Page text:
Saturday, April 21, 2012

Kicking it in the Keys

There is nothing like getting on a plane in the middle of winter and arriving a few hours later in a warm and sunny clime.  Our first trip to the Keys was years ago, the first vacation Georg and I took alone after our sons were grown.  I will never forget driving across miles of bridges in a convertible, Latin music blaring on the radio, with nothing but blue sky above and blue water below us.  I've wanted to return ever since.

The Keys vibe is unique.  The lifestyle is laid-back and casual.  No need to bring fancy clothing.  Flipflops and shorts are the dress code.  It is similar to Hawaii in that way, another location to which I could return again and again.  I'll leave the high heels, short skirts, fancy jewelry and glitzy hotels to the younger crowd. 

My favorite key is Islamorada.  The location is central to either Miami, which is where we fly into, or Key West, the farthest and southernmost spot in the continental U.S.  Our accomodations were perfect at the Pines and Palms Resort.  We had our own cottage with a kitchen with a little front lawn and patio table.  The entire property was pristine.  In fact, I've never stayed anywhere that was better maintained.

The food in the Keys quite naturally revolves around seafood and there are no dearth of wonderful places to sample it. The Hungry Tarpon was one of my favorites. From the highway, you could almost miss it. The flea market surrounding it and unassuming exterior might dissuade you from entering, but once you are seated at a shady table overlooking the harbor and the bridges you feel as though you might never want to leave. The food is startlingly good for such a rustic place. My lobster frittata was superb. We were entertained by pelicans and seabirds as all sorts of watercraft drifted by.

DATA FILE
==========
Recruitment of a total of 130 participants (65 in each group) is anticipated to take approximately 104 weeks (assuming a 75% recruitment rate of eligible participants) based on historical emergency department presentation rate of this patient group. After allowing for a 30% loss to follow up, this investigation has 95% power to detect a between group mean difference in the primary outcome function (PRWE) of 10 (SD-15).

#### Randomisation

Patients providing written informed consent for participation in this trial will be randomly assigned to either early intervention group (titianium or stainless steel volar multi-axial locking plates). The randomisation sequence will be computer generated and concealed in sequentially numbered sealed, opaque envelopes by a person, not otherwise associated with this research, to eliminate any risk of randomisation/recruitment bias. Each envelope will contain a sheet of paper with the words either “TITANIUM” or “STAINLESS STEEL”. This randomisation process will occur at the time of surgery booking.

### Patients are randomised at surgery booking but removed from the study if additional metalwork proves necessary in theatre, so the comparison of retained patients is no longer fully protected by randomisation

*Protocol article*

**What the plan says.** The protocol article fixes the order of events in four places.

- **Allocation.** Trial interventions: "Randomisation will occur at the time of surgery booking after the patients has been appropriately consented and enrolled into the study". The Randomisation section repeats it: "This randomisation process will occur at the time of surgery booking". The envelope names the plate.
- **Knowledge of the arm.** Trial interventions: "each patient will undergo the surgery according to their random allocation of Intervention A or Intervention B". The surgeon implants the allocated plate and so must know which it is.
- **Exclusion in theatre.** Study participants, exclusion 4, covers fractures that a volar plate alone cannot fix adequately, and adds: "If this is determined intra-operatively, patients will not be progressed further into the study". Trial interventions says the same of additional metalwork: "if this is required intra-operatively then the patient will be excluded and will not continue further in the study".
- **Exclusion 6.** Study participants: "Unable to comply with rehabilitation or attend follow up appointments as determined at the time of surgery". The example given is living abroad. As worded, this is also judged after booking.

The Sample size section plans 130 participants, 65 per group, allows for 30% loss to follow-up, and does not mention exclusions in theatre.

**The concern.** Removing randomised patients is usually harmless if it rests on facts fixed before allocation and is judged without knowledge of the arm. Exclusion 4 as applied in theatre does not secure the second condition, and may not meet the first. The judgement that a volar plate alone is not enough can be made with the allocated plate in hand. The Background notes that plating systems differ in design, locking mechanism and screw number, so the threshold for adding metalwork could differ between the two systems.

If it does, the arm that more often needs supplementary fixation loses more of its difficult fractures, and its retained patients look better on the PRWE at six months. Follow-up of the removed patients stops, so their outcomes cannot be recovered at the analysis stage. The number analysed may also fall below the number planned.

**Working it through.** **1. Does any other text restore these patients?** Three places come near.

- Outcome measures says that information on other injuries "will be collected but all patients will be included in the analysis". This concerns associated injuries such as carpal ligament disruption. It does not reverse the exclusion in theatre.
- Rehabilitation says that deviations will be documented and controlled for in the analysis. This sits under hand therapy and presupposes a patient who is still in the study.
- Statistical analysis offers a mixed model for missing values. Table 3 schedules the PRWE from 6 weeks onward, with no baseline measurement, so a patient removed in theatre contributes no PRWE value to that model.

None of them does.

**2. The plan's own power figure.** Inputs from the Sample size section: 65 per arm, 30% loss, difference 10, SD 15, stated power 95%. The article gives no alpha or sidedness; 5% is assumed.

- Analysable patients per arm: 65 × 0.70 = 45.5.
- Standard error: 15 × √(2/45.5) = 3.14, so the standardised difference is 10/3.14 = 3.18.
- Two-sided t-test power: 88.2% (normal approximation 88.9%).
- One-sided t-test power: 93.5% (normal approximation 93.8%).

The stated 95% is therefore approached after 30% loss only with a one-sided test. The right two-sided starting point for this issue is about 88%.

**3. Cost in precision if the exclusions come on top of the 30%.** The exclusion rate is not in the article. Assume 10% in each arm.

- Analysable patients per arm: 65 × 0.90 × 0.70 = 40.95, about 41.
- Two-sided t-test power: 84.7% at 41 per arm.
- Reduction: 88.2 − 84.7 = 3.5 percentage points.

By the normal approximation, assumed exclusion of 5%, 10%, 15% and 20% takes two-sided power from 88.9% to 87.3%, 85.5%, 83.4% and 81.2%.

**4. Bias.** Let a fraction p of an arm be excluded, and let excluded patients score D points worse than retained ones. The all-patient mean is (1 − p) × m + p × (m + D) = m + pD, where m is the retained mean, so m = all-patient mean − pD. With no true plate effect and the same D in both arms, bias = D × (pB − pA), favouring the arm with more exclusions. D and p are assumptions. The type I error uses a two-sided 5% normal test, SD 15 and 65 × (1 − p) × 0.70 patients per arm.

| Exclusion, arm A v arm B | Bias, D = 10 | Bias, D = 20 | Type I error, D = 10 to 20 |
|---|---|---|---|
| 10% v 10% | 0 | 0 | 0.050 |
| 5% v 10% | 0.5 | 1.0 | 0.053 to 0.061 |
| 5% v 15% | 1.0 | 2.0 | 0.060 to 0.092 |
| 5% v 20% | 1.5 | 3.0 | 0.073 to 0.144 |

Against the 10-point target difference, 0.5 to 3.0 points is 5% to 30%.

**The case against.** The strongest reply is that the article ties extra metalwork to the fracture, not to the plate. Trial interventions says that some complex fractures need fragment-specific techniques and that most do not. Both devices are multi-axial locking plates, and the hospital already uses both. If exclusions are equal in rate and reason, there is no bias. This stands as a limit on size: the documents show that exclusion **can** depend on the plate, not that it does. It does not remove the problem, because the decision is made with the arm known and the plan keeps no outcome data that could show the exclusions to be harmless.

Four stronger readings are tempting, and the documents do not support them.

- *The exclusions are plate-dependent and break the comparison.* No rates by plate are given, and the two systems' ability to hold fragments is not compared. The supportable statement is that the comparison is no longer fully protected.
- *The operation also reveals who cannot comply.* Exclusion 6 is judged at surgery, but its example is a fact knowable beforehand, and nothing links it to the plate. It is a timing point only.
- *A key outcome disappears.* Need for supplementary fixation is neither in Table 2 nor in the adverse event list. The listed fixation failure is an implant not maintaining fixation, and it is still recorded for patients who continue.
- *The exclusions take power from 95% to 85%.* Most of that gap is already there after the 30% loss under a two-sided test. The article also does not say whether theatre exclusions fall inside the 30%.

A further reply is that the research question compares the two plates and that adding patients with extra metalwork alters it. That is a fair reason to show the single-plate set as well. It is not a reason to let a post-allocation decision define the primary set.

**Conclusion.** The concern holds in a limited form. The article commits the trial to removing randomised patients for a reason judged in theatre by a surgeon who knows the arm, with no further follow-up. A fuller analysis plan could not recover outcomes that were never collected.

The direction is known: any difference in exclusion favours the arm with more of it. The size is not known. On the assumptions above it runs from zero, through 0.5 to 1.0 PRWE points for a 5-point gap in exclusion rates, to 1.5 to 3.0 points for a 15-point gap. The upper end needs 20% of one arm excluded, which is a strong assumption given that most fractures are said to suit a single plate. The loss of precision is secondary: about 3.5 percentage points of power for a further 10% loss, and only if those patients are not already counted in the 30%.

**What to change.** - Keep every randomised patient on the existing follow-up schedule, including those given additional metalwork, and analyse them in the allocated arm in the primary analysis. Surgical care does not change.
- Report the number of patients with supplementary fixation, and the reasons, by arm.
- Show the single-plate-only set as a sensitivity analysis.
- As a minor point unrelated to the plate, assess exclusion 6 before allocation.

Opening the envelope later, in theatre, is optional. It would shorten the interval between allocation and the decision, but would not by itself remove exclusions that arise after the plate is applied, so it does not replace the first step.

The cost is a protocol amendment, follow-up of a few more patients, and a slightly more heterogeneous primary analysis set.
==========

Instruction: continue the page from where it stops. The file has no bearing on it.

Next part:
Another steller meal was at the Island Grill, home of the ahi tuna nacho, served on a bed of seawood. We celebrated Valentine's Day watching the spectacular sunset with other couples at the Islamorada Fish Company. The food was not as memorable here, but the setting was very romantic.

Key West is a must-do for a day trip. Because it is very touristy and crowded I would not want to overnight there. We love to people watch and sitting at a beachside table, sipping a mojito at the Southernmost Beach Cafe at the foot of Duval Street provided ample entertainment for hours. We didn't stay for sunset this trip, but I have fond memories of Mallory Square, which is filled with street performers from cat acts to jugglers and contortionists. The crowd cheers when the sun disappears below the horizon. One of the most beautiful sunset photos I have ever taken (and I have taken many in my lifetime) was at this spot.

Refreshed and renewed, our last day was spent poolside at our resort, soaking in as many rays as we could before returning to the cold and snow back home.


More photos on my Picasa Photo Album here

1 comment:

As the Crowe Flies and Reads said...

THanks for vicariously taking me on your travels once again. Lovely photos! I've never been to the FL Keys but one of these days I hope to get there.